The White House on Tuesday unveiled several executive actions and proposals for curbing the illegal sale of firearms. For instance, the president’s 2017 budget proposal, which is due next month, will include funding for 200 new Bureau of Alcohol, Tobacco, Firearms and Explosives (ATF) agents to enforce gun laws, and the agency has created a new center to investigate illegal gun trafficking online. It also will dedicate $4 million and additional personnel to enhance the National Integrated Ballistics Information Network, a program that allows law enforcement to share information.
“We want to see cutbacks and no funding for really any of these executive actions the President took,” said Erich Pratt, executive director of Gun Owners of America. “We’ll be working with lawmakers.”
The group, which says it is “the only no-compromise gun lobby in Washington” after a Ron Paul quote, bills itself as being more uncompromising than the National Rifle Association.
For its part, the NRA called Obama’s announcement “political rhetoric” and an “attempt to distract attention away from his lack of a coherent strategy to keep the American people safe from terrorist attack.” But the group did not detail specific plans on Tuesday to block funding or implementation of Obama’s proposals, though it did vow to continue fighting to protect the rights of gun owners.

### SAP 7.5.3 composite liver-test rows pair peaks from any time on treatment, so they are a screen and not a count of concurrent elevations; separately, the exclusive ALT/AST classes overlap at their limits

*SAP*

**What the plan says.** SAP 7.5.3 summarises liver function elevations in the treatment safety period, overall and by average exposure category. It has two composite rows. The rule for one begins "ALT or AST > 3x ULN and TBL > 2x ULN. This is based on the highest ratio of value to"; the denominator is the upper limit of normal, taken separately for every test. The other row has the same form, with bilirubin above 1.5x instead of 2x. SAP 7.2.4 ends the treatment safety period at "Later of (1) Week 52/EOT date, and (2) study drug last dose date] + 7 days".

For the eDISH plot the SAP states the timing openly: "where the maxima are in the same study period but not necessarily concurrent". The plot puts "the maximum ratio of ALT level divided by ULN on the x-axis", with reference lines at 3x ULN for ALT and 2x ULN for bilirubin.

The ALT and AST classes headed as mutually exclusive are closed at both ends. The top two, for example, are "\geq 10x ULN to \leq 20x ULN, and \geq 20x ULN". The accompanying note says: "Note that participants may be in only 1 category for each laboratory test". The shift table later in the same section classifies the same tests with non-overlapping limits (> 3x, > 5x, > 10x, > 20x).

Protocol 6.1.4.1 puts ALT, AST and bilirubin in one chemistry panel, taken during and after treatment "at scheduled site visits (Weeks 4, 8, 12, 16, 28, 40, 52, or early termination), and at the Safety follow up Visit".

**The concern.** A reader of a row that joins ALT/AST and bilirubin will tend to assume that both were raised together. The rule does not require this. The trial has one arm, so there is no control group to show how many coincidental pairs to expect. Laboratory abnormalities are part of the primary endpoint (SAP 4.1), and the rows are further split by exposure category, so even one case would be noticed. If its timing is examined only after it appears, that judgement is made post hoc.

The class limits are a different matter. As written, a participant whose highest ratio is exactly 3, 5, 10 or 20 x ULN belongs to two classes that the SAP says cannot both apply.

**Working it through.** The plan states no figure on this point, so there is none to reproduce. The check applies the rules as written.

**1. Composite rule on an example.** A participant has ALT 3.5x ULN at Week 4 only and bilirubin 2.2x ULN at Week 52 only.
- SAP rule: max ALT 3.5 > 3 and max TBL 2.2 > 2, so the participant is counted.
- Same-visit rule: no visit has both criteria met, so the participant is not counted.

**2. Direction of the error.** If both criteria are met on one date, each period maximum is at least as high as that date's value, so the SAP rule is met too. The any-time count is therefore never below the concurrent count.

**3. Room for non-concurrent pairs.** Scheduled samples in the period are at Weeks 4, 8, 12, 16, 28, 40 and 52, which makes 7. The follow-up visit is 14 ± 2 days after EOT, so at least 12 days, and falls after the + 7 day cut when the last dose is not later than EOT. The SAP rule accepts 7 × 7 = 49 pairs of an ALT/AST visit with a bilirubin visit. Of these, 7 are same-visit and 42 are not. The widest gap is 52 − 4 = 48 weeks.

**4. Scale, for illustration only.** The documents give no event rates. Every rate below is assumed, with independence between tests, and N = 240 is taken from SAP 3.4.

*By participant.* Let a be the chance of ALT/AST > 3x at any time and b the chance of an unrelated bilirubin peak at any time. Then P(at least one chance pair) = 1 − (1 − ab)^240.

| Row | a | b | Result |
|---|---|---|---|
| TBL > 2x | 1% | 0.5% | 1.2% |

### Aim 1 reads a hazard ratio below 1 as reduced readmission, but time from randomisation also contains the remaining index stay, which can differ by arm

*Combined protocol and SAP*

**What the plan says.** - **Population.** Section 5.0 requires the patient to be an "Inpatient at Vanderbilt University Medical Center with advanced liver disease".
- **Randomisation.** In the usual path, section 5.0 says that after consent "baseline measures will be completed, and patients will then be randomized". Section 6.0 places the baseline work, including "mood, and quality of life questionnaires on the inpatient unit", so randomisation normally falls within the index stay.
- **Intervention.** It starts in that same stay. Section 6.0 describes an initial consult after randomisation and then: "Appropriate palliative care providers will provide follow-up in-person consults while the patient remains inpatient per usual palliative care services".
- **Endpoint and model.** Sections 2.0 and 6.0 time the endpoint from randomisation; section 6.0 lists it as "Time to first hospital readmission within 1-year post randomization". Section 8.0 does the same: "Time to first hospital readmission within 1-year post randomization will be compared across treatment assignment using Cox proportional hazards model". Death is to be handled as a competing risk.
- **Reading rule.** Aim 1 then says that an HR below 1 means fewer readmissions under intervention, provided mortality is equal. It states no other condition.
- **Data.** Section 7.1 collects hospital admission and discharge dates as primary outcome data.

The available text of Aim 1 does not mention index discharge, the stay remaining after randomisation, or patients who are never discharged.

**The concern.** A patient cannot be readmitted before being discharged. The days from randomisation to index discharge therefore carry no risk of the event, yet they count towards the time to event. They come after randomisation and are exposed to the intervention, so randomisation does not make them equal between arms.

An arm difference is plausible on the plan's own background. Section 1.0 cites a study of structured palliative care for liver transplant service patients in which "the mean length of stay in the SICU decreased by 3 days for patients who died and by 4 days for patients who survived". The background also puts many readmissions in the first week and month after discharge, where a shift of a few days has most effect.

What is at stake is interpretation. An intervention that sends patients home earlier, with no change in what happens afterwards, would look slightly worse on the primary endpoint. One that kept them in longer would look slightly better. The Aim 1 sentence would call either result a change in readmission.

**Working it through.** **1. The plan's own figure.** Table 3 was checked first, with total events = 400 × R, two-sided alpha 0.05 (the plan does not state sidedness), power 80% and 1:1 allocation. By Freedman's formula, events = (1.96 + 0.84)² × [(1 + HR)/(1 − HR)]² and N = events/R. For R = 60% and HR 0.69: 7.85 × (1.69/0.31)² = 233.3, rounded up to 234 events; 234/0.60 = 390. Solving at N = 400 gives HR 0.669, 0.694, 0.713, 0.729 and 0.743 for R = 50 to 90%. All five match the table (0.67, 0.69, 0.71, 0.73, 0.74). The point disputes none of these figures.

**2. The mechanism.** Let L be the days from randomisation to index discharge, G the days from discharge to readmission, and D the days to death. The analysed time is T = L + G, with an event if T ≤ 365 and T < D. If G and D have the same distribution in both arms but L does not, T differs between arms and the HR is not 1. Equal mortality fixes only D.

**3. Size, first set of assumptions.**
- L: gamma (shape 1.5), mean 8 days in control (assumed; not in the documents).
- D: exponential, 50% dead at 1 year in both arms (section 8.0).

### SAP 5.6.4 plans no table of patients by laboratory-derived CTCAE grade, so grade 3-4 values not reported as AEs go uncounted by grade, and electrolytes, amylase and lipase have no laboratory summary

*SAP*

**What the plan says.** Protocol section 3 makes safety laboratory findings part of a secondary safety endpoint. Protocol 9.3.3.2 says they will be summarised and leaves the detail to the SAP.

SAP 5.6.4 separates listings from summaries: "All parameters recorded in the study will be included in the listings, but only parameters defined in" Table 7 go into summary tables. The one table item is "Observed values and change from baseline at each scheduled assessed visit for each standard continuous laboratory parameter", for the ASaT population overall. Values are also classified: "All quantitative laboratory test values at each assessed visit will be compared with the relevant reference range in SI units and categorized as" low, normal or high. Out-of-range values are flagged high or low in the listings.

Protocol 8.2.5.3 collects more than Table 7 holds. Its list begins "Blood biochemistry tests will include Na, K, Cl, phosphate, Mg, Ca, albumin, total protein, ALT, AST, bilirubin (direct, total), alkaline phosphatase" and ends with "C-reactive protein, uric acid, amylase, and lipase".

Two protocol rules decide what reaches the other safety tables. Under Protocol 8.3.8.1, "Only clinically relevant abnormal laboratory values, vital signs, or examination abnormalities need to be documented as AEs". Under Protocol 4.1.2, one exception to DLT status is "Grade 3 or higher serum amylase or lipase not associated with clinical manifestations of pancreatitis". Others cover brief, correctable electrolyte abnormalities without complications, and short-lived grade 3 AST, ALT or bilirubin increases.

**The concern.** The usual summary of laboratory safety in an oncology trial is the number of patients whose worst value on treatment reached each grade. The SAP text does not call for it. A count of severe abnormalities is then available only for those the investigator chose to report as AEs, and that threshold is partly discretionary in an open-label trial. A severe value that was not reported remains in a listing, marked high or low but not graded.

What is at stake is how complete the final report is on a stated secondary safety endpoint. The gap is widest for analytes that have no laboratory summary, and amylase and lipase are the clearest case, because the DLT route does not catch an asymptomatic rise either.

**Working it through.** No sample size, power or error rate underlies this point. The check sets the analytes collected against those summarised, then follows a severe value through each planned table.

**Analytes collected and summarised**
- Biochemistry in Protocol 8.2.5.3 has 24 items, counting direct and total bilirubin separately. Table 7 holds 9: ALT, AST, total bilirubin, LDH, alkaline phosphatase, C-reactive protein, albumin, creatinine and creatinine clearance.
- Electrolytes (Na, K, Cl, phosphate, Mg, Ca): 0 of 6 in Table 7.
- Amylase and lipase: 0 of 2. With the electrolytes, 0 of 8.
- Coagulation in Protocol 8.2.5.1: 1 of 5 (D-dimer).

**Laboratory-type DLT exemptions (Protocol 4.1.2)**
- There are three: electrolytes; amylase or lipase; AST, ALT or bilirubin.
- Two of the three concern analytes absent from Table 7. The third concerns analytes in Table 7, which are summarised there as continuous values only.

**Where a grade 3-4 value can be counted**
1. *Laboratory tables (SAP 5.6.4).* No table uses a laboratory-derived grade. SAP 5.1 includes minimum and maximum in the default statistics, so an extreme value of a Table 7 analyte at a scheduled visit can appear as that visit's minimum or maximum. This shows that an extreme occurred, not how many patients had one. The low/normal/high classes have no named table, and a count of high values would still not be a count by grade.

“The proposed executive actions are ripe for abuse by the Obama Administration, which has made no secret of its contempt for the Second Amendment,” said Chris Cox, executive director of the NRA’s lobbying arm. “The NRA will continue to fight to protect the fundamental, individual Right to Keep and Bear Arms as guaranteed under our Constitution. We will not allow law-abiding gun owners to be harassed or intimidated for engaging in lawful, constitutionally-protected activity — nor will we allow them to become scapegoats for President Obama’s failed policies.”
Gun Owners of America said it plans to mount legal challenges to Obama’s proposals and defend individuals who may face criminal prosecution for selling guns without a license or conducting background checks. Under the executive order, those who violate those rules could be sentenced up to five years in prison and fined up to $250,000.
“With these new rules saying one or two guns without a background check can now land someone five years in jail and a $250,000 fine, we imagine prosecutions will ramp up,” Pratt said. “Even as we challenge it, we imagine there will be people we need to defend in the interim.”